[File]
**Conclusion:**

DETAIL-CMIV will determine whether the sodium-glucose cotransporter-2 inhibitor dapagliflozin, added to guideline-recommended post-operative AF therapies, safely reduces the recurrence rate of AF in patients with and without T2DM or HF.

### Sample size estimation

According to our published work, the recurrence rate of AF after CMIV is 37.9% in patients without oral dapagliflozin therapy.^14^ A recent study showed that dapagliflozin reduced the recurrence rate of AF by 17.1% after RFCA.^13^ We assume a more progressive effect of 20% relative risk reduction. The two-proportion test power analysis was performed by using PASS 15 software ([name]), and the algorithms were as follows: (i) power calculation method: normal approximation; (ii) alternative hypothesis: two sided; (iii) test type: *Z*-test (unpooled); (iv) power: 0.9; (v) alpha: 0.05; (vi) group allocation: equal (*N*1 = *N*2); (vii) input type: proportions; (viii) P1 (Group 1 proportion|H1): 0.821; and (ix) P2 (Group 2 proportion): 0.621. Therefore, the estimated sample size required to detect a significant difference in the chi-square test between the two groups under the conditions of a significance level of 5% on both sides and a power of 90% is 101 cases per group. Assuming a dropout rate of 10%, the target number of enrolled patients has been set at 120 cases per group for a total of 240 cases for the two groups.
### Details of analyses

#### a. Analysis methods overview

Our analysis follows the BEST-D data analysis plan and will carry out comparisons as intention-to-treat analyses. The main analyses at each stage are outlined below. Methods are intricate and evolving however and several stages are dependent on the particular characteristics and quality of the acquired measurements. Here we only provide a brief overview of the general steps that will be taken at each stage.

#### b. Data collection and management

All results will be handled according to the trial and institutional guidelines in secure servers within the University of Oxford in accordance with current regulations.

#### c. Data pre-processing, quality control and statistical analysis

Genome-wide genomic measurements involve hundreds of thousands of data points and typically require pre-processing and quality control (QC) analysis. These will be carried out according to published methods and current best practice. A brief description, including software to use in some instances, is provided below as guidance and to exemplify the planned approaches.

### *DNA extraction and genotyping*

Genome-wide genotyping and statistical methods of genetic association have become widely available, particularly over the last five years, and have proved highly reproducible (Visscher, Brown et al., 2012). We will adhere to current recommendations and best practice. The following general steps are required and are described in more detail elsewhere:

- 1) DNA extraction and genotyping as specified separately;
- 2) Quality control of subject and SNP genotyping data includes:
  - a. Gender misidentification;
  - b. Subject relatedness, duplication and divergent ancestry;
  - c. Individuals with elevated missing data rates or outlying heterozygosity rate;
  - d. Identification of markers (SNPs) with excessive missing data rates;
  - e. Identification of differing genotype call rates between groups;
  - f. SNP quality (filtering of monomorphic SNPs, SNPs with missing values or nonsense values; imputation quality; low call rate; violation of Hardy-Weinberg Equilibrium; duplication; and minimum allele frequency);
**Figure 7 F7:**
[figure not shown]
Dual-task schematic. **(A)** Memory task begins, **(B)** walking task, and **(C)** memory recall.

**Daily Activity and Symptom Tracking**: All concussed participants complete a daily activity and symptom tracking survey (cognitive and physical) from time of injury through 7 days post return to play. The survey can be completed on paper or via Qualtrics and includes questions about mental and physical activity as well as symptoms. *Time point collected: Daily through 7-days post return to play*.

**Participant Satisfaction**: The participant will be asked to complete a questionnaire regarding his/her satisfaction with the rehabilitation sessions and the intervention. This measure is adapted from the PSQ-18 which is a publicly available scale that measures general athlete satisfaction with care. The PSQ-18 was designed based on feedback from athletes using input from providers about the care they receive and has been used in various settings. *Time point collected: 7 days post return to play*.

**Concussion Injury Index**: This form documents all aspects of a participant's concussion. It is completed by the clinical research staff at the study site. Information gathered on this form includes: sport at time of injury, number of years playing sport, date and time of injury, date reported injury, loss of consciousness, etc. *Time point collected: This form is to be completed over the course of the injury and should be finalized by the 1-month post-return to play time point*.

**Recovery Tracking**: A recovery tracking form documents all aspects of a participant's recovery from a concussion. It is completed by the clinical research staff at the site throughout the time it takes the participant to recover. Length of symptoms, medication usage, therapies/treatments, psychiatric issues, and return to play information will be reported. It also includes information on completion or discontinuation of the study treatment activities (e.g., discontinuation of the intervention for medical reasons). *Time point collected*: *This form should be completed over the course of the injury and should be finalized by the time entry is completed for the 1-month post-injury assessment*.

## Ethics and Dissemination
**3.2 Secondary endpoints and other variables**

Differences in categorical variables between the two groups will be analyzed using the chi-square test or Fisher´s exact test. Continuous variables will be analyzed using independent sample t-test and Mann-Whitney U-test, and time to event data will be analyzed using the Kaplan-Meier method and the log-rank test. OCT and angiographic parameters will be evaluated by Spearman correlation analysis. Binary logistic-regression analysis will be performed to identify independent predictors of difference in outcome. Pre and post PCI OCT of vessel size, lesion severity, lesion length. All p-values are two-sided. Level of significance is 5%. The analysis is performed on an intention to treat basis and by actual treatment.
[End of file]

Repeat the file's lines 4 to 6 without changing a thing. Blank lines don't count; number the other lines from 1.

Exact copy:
According to our published work, the recurrence rate of AF after CMIV is 37.9% in patients without oral dapagliflozin therapy.^14^ A recent study showed that dapagliflozin reduced the recurrence rate of AF by 17.1% after RFCA.^13^ We assume a more progressive effect of 20% relative risk reduction. The two-proportion test power analysis was performed by using PASS 15 software ([name]), and the algorithms were as follows: (i) power calculation method: normal approximation; (ii) alternative hypothesis: two sided; (iii) test type: *Z*-test (unpooled); (iv) power: 0.9; (v) alpha: 0.05; (vi) group allocation: equal (*N*1 = *N*2); (vii) input type: proportions; (viii) P1 (Group 1 proportion|H1): 0.821; and (ix) P2 (Group 2 proportion): 0.621. Therefore, the estimated sample size required to detect a significant difference in the chi-square test between the two groups under the conditions of a significance level of 5% on both sides and a power of 90% is 101 cases per group. Assuming a dropout rate of 10%, the target number of enrolled patients has been set at 120 cases per group for a total of 240 cases for the two groups.
### Details of analyses

#### a. Analysis methods overview